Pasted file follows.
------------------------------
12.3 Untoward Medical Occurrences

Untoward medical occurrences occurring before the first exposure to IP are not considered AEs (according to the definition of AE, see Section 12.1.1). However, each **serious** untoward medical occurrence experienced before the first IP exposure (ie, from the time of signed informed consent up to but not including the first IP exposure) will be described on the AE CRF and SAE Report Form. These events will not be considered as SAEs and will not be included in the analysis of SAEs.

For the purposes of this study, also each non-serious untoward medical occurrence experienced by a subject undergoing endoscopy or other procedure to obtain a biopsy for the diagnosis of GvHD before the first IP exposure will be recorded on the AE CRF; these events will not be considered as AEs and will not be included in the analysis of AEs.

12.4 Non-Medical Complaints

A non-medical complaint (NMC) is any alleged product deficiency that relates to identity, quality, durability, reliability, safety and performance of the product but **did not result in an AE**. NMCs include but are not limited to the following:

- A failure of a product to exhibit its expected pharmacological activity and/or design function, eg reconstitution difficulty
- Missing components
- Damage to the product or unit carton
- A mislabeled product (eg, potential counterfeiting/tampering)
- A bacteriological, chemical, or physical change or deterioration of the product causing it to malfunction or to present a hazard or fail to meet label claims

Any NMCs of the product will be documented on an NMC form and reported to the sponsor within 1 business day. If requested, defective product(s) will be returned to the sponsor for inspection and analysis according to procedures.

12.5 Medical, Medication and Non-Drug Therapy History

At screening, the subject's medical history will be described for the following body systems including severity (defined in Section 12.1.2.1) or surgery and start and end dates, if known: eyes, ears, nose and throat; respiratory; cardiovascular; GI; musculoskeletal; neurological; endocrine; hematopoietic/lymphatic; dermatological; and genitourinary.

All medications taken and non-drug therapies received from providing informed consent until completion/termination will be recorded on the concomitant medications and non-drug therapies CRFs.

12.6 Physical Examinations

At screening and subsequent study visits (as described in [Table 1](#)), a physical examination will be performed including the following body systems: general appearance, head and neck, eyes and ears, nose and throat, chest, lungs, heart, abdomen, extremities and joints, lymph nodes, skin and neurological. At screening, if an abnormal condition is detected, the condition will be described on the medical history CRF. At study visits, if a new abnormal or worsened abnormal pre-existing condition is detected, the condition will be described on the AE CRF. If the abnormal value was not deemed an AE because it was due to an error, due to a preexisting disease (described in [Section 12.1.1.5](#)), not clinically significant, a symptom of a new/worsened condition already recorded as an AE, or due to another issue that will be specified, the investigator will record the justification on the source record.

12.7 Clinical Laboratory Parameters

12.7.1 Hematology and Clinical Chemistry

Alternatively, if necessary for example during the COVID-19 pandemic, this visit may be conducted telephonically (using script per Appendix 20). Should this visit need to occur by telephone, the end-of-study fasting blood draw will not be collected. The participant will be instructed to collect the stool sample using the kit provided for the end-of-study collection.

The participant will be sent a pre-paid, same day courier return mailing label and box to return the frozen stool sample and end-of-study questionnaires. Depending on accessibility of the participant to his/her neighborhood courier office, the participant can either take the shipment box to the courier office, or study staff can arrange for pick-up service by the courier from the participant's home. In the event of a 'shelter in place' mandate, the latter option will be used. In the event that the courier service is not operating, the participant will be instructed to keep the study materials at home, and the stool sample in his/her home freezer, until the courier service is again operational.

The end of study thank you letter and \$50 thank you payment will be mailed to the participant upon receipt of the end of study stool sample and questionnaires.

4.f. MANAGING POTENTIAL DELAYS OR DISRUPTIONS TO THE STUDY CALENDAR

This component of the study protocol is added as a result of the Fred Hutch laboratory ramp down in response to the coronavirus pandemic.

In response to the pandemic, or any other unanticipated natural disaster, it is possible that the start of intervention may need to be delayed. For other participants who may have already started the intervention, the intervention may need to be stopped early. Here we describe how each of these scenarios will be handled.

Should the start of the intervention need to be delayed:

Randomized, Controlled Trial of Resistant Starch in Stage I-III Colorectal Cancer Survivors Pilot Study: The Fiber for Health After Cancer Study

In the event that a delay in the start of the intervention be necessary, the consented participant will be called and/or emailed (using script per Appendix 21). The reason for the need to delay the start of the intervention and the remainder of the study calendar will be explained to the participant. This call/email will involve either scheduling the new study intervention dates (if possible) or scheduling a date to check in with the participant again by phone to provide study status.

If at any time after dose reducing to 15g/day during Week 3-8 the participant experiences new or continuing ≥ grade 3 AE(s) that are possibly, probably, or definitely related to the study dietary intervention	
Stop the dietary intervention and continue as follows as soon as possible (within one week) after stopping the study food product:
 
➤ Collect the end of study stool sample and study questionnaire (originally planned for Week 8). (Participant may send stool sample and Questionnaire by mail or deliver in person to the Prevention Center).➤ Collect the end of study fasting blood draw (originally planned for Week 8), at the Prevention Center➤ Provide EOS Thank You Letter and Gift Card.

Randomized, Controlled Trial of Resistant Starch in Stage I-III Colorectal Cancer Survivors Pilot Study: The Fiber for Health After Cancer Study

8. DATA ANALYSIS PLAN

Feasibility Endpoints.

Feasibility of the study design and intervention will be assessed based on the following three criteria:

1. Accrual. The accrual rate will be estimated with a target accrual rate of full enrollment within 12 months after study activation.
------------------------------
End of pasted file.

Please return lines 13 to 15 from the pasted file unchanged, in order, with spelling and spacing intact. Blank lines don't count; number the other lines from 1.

At screening, the subject's medical history will be described for the following body systems including severity (defined in Section 12.1.2.1) or surgery and start and end dates, if known: eyes, ears, nose and throat; respiratory; cardiovascular; GI; musculoskeletal; neurological; endocrine; hematopoietic/lymphatic; dermatological; and genitourinary.

All medications taken and non-drug therapies received from providing informed consent until completion/termination will be recorded on the concomitant medications and non-drug therapies CRFs.

12.6 Physical Examinations